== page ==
ROME, Italy — The splendid Palazzo Barberini houses one of Rome's great Renaissance collections.
But on a sweltering Sunday afternoon, its masterpieces by Raphael and Caravaggio were off limits to frustrated art lovers.
"Closed for lack of staff," explained a Xeroxed sign taped to the gift shop door.
Questions about why such a major attraction had insufficient staff at the height of the summer tourist season were met with shrugs and silence until an important-looking official in a dark suit emerged to deal with mounting complaints.
"Why? Why? Because La Merkel won't let us stay open," he elaborated with an exasperated smile.
Although German Chancellor Angela Merkel almost certainly didn’t order it, the Barberini's closure is a symptom of how German-mandated austerity budgets are biting into cultural funding across Europe, an easy target for governments struggling to find cash for schools and hospitals.
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Italy has cut official spending on culture by more than a third in recent years. Likewise, the Greek arts budget has fallen 35 percent, and the once powerful culture ministry has been relegated to become an offshoot of the education ministry.
Cuts in Spain could lead to the loss of 60,000 jobs in the culture sector over the next four years, according to a recent study by the Fundacion Ideas, a Madrid think-tank.
Spanish artists have taken to the streets to protest government plans to hike sales taxes on theater, movie and concert tickets, which they fear may deal a death blow to hundreds of venues from cinemas to bullrings.
Actor Javier Bardem, who has played a high-profile role in protests against government cuts, called the tax hike “the final straw.”
“It will cut off access to culture,” he said, “which is one of the few ways for many people to escape from this crisis.”
That would place a “great burden on the present and future of this country,” he added.
In Portugal, government plans to close the foundation that runs the acclaimed Casa das Historias modern art museum in Lisbon's seaside suburb of Cascais provoked a blistering attack from the local mayor.
"It's an act of savagery as grave as those of the Taliban when they blew up the statues of Buddha," Mayor Antonio Capucho, a high-profile former minister from the center-right governing party, told TSF radio last week.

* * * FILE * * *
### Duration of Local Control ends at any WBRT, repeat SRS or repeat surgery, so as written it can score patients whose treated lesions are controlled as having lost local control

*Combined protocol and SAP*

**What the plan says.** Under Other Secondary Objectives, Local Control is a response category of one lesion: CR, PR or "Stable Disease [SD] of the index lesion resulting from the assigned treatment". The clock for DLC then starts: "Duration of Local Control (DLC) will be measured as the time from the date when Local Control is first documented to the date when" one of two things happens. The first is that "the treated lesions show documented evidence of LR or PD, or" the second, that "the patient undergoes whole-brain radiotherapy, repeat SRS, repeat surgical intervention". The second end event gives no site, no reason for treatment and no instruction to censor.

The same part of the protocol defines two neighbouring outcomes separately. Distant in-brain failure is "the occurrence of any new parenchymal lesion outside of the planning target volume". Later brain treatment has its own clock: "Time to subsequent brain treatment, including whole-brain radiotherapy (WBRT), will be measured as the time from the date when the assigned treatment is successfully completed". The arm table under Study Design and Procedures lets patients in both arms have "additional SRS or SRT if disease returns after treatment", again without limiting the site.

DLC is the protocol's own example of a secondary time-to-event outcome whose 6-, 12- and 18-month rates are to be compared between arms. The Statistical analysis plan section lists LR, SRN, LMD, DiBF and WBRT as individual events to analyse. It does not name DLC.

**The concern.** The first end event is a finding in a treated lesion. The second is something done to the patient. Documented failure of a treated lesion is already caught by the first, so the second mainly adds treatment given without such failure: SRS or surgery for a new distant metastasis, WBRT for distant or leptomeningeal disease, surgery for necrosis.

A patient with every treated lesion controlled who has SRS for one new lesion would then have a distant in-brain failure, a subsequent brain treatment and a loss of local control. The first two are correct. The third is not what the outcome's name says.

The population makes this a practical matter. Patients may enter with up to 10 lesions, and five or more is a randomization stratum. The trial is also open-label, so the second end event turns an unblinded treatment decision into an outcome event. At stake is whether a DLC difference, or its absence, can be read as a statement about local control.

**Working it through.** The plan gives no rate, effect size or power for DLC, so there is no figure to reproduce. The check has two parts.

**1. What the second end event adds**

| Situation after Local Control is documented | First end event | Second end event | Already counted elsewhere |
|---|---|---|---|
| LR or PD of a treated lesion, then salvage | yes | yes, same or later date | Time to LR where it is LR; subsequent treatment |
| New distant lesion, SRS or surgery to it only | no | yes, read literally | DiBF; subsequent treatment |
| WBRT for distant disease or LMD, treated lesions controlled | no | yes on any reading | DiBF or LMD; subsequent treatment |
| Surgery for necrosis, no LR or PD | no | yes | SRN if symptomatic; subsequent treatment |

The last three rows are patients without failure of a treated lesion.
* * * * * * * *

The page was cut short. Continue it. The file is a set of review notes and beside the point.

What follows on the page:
Italians have blamed their budget cuts for a panoply of cultural woes — from denying vital repair work to the crumbling Roman ruins in Pompeii to threatening to close Rome's Zaha Hadid-designed MAXXI contemporary arts center, which opened with much fanfare only in 2010.
With the world's greatest concentration of UN World Heritage sites to oversee, the Italian government is turning to the private sector. Diego Della Valle, the billionaire founder of the fancy footwear company Tod's, is financing a long-delayed $30 million restoration of the Colosseum in Rome after previously stepping up to support Milan's La Scala opera house.
Other business leaders are being sought to finance the upkeep of Venetian palazzos, ancient Greek temples in Sicily and Emperor Hadrien's villa in the hills above Rome.
While some see magnates' interest as a healthy return to Renaissance days, when wealthy benefactors commissioned masterpieces from the likes of Leonardo and Michelangelo, others fret that Italy's heritage will suffer vulgar commercialization.
The draping of monuments such as Venice's Doges' Palace and the Duomo cathedral in Milan with giant billboards advertising banks, soft drinks and fashion houses has provoked protests.
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Nevertheless, other countries want to emulate Italy. The Greek government plans to rent historical sites to film companies and advertisers, and the Portuguese authorities are seeking private sponsors for museums and monuments.
Portugal's director of heritage Elisio Summavielle told Lisbon's Publico newspaper that cultural heritage will increasingly become a business. "Business is a dirty word for some people,” he said, “but not for me. We can't be afraid of thinking of heritage as a business."
As official culture is squeezed, some are looking to radical theater in Greece, revolutionary rappers in Spain and Italian art protests for signs the current crisis could be inspiring an exciting new counterculture not unlike Germany's 1920s cabaret scene or the punk movement of 1970s London.
Antonio Manfredi, director of the Casoria Contemporary Art Museum near Naples, has taken to burning some of the thousand works in his collection as a radical form of artistic protest against funding cuts.
"Destroying [art] with fire means denying its intended function,” Manfredi explains in his "Art War" manifesto, which calls for a cultural revolution against government cuts and the art market’s domination by big business. “It’s almost an act of vandalism that modifies [artworks’] original meaning and turns it into a means of social protest."
The crisis is also affecting pop music. A caustically witty anthem for unemployed youth by the Cape Verde-born hip-hop star AC Boss is dominating airwaves and street fiestas in Portugal this summer instead of the usual romantic fare. “It's Friday, I want to have some fun,” he raps. “But I don't have a cent. Get me a good job, now, now, now."
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